Aspheres and other complex optical surface shapes have become common to many optical systems as they offer wider design flexibility, lighter weight, smaller volume, and optimized optical performance. CGHs are a natural extension of Fizeau interferometry, the industry standard for optics metrology, and offer significant benefits for metrology of aspheres. But challenges remain for CGHs in production applications.
How Does Computer-Generated Hologram Work?
Modern optical designs utilize an increasingly wide range of optical surface shapes such as aspheres and freeforms which have been enabled by significant improvements in manufacturing and polishing capabilities. However, measuring aspheric surfaces is not always straightforward. That’s where a CGH comes in.
CGHs are known as a “null element” and work by diffracting light of the interferometer test beam in a specifically designed way to match the aspheric part under test. When light is reflected back to the interferometer, the measurement behaves just like a “normal” interferometer measurement of a sphere or plano surface.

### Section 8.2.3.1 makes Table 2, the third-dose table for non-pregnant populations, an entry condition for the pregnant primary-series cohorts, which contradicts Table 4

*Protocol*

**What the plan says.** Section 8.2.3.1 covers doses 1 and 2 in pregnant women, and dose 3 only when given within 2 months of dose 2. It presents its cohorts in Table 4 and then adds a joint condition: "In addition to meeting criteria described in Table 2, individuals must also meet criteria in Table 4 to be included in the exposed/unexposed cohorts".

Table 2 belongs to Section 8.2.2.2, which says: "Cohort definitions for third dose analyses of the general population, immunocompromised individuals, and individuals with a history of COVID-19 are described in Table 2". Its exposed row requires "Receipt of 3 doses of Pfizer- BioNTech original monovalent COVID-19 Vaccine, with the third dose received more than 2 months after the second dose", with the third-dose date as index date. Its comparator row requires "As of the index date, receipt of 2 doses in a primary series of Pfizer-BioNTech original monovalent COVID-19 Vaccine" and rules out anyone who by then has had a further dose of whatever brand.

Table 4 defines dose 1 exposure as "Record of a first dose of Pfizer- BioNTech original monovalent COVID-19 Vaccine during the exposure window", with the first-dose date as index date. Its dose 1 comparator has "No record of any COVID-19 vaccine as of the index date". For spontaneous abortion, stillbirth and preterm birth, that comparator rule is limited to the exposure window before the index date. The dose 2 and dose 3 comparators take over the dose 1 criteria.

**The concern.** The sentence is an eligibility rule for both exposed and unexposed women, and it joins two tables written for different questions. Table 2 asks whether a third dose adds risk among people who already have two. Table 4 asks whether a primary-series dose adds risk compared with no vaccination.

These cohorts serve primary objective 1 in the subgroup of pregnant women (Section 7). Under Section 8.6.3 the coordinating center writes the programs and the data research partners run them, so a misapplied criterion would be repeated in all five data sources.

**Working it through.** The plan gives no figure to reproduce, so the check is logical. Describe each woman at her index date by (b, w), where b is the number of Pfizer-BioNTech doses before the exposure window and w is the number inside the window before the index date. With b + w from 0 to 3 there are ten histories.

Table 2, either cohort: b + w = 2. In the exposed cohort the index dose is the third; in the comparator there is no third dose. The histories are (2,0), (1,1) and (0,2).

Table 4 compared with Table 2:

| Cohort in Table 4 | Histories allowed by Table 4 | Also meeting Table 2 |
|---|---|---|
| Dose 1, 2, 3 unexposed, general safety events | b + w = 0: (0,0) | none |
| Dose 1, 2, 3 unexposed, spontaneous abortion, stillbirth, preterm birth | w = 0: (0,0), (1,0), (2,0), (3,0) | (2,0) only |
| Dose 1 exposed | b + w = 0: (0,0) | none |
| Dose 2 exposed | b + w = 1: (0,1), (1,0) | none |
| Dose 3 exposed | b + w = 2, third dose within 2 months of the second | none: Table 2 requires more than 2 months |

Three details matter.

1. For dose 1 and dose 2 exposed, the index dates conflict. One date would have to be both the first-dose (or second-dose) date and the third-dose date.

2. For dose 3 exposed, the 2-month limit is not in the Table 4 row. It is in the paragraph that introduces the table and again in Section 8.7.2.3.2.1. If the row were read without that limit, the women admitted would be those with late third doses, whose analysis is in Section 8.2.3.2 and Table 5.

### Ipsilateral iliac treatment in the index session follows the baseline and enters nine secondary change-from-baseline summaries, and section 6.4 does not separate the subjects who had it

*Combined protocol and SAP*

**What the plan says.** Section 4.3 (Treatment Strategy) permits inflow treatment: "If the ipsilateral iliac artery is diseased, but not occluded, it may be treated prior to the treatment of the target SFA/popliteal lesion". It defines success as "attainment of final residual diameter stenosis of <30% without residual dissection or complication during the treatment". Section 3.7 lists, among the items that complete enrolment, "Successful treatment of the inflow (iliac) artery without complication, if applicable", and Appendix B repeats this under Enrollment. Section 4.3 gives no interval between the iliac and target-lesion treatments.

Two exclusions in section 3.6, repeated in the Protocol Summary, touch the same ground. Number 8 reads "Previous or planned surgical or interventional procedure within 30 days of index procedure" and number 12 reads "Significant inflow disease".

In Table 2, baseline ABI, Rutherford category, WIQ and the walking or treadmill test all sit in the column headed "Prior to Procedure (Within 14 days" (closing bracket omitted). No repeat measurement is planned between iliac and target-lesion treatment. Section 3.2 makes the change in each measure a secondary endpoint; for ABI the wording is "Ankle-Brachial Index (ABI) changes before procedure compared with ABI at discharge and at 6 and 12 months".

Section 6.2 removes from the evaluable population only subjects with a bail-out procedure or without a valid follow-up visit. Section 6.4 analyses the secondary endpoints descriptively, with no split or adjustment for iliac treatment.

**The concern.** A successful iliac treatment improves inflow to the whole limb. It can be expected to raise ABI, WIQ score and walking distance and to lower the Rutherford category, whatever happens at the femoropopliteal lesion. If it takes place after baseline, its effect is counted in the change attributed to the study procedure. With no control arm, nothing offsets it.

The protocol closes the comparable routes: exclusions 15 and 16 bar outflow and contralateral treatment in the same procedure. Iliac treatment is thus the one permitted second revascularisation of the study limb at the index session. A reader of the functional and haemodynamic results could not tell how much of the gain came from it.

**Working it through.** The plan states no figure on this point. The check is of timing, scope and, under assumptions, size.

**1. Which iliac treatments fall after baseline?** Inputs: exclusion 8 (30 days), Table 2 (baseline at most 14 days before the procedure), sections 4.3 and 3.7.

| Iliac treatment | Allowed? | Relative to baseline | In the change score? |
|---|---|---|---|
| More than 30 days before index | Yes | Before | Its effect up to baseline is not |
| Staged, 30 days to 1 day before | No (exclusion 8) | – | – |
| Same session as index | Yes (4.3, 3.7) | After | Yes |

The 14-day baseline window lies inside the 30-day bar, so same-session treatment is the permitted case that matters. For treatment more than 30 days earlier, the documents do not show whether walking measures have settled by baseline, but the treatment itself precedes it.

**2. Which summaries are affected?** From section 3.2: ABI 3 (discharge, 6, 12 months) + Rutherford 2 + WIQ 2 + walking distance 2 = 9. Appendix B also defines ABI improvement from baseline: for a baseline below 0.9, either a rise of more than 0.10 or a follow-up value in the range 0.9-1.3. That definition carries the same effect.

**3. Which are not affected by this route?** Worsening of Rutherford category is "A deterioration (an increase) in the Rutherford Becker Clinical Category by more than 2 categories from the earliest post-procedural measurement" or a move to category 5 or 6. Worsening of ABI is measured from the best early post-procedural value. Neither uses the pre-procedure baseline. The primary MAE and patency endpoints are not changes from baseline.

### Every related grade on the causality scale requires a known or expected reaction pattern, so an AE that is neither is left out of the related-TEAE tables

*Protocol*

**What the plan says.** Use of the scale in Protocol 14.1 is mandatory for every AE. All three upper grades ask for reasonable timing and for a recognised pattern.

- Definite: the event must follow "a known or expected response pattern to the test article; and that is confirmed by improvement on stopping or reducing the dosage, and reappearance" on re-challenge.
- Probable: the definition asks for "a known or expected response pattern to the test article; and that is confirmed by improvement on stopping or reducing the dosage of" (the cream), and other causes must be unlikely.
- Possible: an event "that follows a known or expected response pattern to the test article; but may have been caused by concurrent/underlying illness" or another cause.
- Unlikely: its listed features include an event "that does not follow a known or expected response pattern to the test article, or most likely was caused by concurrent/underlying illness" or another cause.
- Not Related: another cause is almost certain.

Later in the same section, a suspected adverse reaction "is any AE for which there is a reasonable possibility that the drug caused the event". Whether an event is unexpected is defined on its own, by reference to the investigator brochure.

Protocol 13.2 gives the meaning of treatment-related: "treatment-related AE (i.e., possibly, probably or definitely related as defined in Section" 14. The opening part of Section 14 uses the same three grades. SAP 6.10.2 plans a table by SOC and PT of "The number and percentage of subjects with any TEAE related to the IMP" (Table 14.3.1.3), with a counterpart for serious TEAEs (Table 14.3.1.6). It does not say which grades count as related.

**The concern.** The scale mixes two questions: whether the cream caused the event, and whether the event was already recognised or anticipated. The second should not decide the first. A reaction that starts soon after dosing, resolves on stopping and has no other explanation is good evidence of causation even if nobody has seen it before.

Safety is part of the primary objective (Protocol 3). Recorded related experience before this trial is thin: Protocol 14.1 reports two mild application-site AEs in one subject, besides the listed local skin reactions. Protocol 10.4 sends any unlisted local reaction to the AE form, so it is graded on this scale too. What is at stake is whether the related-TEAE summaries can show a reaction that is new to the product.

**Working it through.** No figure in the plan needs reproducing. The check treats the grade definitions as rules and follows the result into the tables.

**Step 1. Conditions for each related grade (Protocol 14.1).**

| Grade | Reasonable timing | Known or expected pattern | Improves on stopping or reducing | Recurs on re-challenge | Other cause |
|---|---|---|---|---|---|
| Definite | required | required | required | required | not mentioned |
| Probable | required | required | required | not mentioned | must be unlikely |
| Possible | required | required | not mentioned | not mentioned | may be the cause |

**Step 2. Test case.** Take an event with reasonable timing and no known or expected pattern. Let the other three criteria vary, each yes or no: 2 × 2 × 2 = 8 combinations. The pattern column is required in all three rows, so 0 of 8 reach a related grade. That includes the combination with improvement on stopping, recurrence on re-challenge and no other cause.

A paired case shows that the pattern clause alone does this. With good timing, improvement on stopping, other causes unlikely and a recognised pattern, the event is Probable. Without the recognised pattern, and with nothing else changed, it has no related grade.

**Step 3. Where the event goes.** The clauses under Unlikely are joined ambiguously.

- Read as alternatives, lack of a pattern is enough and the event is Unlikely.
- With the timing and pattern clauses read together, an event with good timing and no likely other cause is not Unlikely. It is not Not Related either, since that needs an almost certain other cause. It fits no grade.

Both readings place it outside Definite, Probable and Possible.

How CGH turns a spherical wavefront into an aspheric wavefront
Using CGHs for asphere and freeform optics metrology have numerous benefits over conventional aspheric methods including significantly faster surface measurement, high precision, high resolution and low total production cost. However, the alignment of such test setups can be sensitive and can be difficult to implement for production volumes.
ZYGO is redefining the use of CGHs with innovative and unique integration and alignment methods that make the measurement of complex surfaces easy and ideally suited for production-level volumes. It expands our metrology capabilities by enabling our customers to quickly and precisely qualify challenging surface shapes.